In this bleak economic climate, are you looking for a glass that’s half-full instead of half-empty? Here it is a comedy to be thankful for. Filmmaker Mike Leigh creates a beguiling heroine who has chosen to approach life with optimism, an open heart and a beaming smile.
Even after her bike is stolen, 30 year-old Poppy (Sally Hawkins), an upbeat London primary school teacher, sadly muses, “We didn’t even get a chance to say goodbye,” but she simply can’t stay angry. Instead, she decides to take driving lessons from Scott (Eddie Marsan), a paranoid, racist who is riddled with negativity – and can’t stop thinking about her, especially when she becomes involved with the school’s social worker (Samuel Roukin).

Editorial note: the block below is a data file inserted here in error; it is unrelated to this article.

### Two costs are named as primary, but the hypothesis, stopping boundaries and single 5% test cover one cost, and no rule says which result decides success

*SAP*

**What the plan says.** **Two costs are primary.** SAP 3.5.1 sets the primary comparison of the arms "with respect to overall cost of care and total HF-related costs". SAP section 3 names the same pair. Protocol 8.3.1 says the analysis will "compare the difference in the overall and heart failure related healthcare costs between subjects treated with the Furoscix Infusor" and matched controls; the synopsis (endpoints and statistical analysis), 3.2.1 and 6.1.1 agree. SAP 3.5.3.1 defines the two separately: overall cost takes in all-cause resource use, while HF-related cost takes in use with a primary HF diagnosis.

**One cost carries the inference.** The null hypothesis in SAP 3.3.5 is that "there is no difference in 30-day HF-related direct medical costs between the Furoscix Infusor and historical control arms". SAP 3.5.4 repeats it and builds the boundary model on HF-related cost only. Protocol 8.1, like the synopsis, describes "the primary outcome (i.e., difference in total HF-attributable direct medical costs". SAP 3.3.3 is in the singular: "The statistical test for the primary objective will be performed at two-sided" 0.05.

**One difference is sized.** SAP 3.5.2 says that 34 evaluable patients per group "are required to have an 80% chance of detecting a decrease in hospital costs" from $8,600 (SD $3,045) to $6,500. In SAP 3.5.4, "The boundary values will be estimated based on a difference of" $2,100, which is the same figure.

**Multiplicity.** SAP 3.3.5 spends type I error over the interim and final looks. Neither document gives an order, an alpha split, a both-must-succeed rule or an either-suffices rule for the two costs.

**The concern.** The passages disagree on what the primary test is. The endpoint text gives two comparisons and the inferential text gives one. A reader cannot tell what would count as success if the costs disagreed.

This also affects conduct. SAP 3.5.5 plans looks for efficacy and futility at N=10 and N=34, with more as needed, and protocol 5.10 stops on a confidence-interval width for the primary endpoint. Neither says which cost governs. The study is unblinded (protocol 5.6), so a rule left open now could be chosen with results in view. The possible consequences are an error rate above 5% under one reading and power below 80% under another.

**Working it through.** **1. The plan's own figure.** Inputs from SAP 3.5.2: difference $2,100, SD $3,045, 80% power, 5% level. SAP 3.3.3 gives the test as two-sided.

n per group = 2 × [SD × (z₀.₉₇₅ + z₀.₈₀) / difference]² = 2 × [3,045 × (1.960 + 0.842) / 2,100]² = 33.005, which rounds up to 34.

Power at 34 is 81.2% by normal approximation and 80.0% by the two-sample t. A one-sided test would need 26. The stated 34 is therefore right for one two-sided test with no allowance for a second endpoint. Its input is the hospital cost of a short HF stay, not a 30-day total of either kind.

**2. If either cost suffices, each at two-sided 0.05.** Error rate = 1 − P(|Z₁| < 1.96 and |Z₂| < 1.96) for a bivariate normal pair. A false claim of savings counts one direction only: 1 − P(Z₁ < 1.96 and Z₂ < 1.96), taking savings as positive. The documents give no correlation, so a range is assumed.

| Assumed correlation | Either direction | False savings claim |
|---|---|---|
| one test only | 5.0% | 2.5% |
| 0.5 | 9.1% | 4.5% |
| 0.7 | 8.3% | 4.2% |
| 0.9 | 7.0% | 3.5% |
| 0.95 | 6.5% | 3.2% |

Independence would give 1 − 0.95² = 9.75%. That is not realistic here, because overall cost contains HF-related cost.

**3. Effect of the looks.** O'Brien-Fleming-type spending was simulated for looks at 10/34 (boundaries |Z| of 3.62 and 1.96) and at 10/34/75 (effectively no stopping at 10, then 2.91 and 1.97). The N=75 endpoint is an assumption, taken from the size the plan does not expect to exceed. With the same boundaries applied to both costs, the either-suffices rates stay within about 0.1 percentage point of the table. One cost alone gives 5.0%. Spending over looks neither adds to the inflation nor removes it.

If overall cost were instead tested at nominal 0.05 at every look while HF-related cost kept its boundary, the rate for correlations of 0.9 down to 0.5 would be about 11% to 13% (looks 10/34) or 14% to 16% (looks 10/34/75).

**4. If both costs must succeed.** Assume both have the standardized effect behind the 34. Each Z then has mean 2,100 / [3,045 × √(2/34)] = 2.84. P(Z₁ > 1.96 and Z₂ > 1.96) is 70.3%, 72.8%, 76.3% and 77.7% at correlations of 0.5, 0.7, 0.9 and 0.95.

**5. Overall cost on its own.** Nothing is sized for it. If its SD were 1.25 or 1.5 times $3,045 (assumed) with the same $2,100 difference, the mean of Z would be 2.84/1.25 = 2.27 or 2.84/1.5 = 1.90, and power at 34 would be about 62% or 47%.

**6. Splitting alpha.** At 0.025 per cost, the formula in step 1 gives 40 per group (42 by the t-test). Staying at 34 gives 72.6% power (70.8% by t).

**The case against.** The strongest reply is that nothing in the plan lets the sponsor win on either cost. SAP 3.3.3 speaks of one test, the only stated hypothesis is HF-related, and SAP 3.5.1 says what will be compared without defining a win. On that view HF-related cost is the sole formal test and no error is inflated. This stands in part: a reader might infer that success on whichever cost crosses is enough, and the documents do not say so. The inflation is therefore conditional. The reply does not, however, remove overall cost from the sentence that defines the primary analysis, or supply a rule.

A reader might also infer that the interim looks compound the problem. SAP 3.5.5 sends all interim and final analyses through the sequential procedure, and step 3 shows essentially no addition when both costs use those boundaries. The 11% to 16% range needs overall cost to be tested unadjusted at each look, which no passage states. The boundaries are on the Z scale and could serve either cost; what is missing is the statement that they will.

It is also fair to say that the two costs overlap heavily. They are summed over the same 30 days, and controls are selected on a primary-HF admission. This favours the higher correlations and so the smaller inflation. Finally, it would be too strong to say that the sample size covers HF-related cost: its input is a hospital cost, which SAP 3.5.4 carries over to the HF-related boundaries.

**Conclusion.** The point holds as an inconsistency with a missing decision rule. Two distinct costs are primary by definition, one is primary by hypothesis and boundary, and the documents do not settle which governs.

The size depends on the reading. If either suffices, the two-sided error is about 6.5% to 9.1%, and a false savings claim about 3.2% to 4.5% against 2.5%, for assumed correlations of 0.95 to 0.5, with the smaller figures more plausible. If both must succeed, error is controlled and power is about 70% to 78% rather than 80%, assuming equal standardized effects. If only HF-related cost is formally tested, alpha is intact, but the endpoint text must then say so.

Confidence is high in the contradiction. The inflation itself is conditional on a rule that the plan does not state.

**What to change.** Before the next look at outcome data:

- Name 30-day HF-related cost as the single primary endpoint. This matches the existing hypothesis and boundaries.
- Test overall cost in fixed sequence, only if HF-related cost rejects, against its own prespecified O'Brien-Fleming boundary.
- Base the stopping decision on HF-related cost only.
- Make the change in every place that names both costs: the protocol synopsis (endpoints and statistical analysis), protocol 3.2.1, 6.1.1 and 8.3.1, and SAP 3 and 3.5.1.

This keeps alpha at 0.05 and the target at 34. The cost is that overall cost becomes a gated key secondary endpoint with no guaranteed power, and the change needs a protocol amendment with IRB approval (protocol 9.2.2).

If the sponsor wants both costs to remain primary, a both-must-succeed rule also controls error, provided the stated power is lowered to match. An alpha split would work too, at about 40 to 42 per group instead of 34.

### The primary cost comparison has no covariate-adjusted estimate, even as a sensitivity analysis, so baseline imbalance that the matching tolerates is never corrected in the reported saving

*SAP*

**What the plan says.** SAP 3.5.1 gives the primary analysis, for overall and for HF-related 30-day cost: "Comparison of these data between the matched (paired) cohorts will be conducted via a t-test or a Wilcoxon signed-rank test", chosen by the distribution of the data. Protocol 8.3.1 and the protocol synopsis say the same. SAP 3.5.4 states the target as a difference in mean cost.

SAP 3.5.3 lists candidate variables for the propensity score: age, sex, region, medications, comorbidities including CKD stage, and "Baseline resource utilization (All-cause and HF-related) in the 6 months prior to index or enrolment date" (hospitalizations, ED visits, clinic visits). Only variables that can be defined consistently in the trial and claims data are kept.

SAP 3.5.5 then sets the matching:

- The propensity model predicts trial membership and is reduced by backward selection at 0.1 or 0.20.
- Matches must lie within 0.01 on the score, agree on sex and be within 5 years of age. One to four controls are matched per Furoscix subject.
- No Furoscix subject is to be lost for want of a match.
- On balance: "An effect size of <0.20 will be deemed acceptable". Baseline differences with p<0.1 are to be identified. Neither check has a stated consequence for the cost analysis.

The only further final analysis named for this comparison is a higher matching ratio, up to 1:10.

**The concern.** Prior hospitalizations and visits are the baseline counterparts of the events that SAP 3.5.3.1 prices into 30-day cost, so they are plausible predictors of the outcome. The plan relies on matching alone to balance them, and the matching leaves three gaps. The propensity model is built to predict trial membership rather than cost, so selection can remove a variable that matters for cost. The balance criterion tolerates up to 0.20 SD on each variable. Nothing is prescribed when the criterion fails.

While Mike Leigh’s previous turns have often been downbeat and dysfunctional, like “Secrets & Lies,” “Vera Drake” and “Naked,” he switches gears with the greatest of ease, creating an endearing, character-driven portrait of a fearless, garrulous young woman who insists on wearing sexy driving boots (even though they impede her ability to find the clutch), gently teases sourpuss clerks, copes with a fierce Flamenco dancing teacher from Spain, counsels a little bully boy in her class and confronts a deranged derelict whose grunts and snarls she understands. On the home front, Poppy maintains close ties with her grumpier best friend and flatmate, Zoe (Alexis Zegerman), sharing pub binges and deadpan humor. Her catchphrase is “It makes me laugh!”
Hopefully, Sally Hawkins, who won top honors at the Berlin Film Festival, will be remembered at Oscar-time. On the Granger Movie Gauge of 1 to 10, “Happy Go Lucky” is a lighthearted, life-affirming 10. When someone tells mischievous Poppy, “You can’t make everyone happy,” her retort is, “No harm in trying.” Think about it.